In the past, there may have been a tendency to encourage people “to move forward rather than dwelling on the past” after a significant bereavement.  We now know that this advice can be unhelpful and make people feel isolated and poorly understood. It is now accepted that finding ways to feel an ongoing connection and bond after someone has died recognises the changed nature of a relationship after bereavement and can help people find their own personal way to grieve.

The word ‘personal’ is important here because, just as every relationship is unique, maintaining a connection is a very individual thing. What works for some people will definitely not help someone else. With that in mind, the following ideas are intended to inspire and provoke your own thoughts rather than being prescriptive. We hope you find them helpful.


People tell us that they have found it helpful to have a favourite photograph in a special place, perhaps next to a much-loved chair or on a shelf where it is easy to glance across at it often. Some people like to spend time creating an album of photographs, letters, tickets and other memories.

Personal items

Wearing a favourite piece of jewellery, whether it was a gift from the person who has died or an item that belonged to them, can create a very personal and enduring connection. Other personal items such as items of clothing, paintings, creative items or things that the person loved, can have the same comforting effect. Memorial jewellery can also be specially made.

Talking to them

So many people have told us that they take great comfort from talking to the person who has died. Often they feel embarrassed to admit that they do this but it is in fact a very common way to maintain a bond and something that people find incredibly helpful.

These conversations may happen spontaneously or in a more planned way – maybe taking place during visits to a special place.  Conversations may be about sharing news, talking about worries or problems or asking questions,

Talking about them

Other people can find it difficult to know what to say following a bereavement. They may not know how helpful it can be to talk about the person who has died. By bringing the person up in conversation, it can make it easier for you and them. It can also be helpful to talk about the person to new people, sharing the things that were special about them.

Sharing stories, reflecting on what someone might have said or thought in certain situations or remembering what was important to them are all powerful ways to make that person part of your present.

Writing letters or journalling

Journaling is often used when people are grieving as a way of processing emotions and thoughts. Writing letters to the person that has died is a similar idea and can be a useful way to stay connected as your own life moves forward, allowing you to share events, news and feelings.

Being creative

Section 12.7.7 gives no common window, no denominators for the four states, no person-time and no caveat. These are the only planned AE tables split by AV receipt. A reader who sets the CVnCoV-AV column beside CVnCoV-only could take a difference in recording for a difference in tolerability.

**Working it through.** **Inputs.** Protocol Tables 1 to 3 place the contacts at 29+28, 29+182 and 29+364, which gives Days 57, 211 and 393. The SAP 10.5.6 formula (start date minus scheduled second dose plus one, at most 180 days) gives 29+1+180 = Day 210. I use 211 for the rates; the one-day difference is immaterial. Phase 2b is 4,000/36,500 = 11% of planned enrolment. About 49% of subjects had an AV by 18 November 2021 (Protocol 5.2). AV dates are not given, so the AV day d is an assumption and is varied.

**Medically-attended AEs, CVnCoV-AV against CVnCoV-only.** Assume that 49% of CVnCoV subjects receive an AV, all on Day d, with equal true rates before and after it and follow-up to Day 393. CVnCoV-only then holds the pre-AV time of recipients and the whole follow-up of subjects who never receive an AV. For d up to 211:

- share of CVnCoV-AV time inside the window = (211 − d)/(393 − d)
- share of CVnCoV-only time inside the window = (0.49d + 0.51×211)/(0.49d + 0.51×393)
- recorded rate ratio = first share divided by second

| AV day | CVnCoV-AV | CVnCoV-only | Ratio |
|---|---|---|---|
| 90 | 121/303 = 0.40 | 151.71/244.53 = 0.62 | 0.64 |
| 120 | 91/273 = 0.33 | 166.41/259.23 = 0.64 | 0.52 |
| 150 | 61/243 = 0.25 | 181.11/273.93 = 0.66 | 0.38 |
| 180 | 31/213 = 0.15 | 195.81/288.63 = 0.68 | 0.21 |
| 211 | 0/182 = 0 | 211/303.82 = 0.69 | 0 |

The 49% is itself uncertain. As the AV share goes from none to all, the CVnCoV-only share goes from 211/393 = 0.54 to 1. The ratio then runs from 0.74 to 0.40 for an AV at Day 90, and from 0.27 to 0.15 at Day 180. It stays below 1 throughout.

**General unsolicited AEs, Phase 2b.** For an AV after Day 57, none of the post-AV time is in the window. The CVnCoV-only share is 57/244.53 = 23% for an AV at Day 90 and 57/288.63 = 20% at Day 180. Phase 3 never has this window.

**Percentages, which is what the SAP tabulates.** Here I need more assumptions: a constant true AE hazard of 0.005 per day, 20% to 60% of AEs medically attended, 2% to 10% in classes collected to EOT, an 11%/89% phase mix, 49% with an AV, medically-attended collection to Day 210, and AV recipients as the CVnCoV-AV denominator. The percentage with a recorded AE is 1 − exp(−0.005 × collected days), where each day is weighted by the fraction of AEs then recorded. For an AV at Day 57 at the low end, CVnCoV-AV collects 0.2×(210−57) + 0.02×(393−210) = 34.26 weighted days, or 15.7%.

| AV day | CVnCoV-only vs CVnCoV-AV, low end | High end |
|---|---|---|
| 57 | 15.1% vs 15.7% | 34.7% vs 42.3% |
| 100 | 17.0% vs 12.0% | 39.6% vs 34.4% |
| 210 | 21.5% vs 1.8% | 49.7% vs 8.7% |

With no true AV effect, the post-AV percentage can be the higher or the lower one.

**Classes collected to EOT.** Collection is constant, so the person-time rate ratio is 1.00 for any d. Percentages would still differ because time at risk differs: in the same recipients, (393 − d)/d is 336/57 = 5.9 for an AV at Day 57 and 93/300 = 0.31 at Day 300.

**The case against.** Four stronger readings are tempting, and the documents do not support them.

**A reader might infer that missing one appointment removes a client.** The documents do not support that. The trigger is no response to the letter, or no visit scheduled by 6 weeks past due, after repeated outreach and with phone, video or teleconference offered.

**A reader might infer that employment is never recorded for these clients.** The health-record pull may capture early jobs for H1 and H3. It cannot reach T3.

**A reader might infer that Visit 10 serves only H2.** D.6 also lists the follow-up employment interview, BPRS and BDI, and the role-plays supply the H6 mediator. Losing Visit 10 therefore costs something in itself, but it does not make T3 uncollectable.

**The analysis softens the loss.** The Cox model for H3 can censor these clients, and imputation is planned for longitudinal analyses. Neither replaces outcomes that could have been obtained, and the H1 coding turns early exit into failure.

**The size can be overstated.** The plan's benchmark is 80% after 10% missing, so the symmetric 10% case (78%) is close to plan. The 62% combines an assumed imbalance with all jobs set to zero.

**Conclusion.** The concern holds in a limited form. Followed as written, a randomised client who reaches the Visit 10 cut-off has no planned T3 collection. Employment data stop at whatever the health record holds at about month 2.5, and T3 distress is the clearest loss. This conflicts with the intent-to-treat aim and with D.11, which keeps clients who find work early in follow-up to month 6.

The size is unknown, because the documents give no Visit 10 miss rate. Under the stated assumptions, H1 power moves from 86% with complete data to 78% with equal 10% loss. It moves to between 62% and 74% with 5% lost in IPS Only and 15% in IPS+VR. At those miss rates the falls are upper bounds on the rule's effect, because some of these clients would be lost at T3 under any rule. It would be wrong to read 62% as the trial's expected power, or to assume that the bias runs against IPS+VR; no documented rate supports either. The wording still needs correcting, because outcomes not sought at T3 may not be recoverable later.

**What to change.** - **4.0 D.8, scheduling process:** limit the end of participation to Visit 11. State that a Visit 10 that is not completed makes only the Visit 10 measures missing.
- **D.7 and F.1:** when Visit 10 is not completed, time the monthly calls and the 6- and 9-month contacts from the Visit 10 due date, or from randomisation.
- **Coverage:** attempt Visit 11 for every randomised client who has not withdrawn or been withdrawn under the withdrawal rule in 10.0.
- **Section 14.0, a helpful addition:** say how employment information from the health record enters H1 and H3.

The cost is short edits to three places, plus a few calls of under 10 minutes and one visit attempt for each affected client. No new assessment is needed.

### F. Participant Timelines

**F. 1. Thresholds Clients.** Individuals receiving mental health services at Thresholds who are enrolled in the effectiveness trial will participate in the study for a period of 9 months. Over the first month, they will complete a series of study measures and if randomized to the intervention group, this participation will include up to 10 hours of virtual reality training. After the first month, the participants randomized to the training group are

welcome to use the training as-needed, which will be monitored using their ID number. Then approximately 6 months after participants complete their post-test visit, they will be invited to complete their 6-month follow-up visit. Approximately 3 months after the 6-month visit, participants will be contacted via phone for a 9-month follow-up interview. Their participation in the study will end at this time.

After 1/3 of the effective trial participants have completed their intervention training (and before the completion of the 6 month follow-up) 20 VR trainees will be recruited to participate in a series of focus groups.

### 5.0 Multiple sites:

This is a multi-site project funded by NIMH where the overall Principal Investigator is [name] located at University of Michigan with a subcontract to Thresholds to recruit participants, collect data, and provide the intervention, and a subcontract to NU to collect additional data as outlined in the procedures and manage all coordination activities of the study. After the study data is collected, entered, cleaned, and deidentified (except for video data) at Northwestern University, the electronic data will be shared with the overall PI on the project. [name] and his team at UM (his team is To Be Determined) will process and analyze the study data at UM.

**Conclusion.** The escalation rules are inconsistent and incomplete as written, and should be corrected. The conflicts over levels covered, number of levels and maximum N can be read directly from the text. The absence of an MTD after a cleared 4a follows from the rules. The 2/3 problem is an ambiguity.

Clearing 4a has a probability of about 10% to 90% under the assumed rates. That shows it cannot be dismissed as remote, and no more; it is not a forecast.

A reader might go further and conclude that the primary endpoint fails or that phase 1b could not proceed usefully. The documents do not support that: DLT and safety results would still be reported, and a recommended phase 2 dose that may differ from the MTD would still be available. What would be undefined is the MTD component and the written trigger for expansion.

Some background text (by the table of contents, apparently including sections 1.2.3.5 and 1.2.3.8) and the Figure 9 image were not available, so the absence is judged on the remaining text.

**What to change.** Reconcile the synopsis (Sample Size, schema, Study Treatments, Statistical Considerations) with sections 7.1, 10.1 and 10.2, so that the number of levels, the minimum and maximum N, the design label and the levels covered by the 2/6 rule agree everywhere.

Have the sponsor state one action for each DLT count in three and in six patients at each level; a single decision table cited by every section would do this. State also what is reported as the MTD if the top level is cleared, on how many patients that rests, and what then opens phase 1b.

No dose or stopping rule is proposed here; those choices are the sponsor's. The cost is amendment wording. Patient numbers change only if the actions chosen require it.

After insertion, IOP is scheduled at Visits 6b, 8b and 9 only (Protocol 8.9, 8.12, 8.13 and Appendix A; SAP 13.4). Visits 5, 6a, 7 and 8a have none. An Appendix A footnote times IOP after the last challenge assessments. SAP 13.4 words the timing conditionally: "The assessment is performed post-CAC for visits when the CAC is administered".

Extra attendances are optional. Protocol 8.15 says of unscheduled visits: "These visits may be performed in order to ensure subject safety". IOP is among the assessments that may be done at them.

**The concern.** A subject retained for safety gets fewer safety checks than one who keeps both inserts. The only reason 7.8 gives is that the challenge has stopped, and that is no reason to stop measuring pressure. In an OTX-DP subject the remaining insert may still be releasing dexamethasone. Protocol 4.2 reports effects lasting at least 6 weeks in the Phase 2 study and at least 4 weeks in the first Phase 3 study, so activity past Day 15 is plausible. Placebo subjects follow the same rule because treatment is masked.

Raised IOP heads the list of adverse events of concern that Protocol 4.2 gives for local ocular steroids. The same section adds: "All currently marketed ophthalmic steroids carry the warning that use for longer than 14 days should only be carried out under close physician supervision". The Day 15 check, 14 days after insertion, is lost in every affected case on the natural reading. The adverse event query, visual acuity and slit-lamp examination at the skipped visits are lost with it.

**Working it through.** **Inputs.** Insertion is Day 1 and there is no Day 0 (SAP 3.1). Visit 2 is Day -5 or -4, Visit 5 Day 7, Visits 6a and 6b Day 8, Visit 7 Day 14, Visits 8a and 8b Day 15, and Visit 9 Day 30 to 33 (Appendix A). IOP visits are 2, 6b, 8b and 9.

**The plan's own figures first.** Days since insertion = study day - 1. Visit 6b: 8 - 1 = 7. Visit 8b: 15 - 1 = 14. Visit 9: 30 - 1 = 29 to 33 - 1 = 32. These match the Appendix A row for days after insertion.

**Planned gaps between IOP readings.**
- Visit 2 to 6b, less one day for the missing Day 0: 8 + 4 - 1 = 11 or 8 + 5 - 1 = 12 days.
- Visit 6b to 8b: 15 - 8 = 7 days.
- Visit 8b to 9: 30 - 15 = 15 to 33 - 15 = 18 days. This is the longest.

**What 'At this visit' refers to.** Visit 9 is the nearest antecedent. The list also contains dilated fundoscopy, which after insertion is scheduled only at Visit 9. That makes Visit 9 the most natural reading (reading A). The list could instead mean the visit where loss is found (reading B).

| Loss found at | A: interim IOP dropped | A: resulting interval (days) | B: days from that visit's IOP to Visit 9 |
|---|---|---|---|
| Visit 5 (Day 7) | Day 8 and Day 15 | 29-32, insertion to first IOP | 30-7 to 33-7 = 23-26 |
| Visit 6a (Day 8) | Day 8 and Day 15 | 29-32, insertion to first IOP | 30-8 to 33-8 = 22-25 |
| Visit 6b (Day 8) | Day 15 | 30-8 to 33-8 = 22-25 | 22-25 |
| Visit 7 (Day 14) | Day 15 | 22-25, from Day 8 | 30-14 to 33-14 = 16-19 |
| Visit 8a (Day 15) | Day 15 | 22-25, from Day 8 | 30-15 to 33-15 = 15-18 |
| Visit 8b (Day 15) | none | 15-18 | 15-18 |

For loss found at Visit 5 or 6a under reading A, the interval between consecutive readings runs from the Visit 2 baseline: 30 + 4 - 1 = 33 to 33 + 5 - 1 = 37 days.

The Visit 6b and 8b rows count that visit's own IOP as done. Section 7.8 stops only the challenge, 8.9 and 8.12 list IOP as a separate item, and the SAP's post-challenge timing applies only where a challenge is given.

In a similar way to writing letters, creative writing such as poetry can be a helpful way to express emotion. Creativity can take many forms and our Art After Loss exhibitions are evidence of the fact that art can be a very positive vehicle when people are grieving. You can find out more about this on our Art After Loss page on our website which includes an online gallery of creative works made in response to loss.

Special days and places

Significant days like birthdays and anniversaries can be an opportunity to continue doing something which you enjoyed doing together or to take time out for a trip or favourite activity. There may also be places which you liked to visit together and these can be comforting at any time, not just on anniversaries.


Listening to music is an excellent way to connect with our emotions. Some pieces of music may have particular significance for your relationship. You may even want to create your own music in memory of someone who has died. Find out more about music for wellbeing.

A favourite song, or piece of music which was played during a significant event may immediately create a strong feeling of connection to the person who has died.  Playing this music might be consoling but it may also catch you unawares while you are going about your day – which can be challenging.

Organising an event

Sometimes a death can inspire an event in memory of the person who has died and this may become a regular celebration of their life or the things that mattered to them. It might also a way to raise money for a charity that meant a lot to them or supported them during their life.

Continuing their work or ideas

If the person who has died was in the middle of a project, some people find it helpful to complete it for them. Perhaps they were making a model, putting together a family album or a family tree, training for a sporting challenge, raising money for a charity or planning a trip they had always wanted to take.

All of these ideas are simply that, and some will be more helpful than others. You may have formed your own continuing bonds and we would love to hear from you about ways you have been able to stay connected to someone after they have died. Everyone’s journey through grief is different and each person’s story can have the power to inspire somebody who may be struggling.

Read more on this topic and explore some continuing bonds activities that maintain positive memories after loss.  

If you would like support following bereavement please visit our bereavement support page on our website.

You can contact us to discuss any aspect of bereavement or funeral planning and wishes or to share your own story.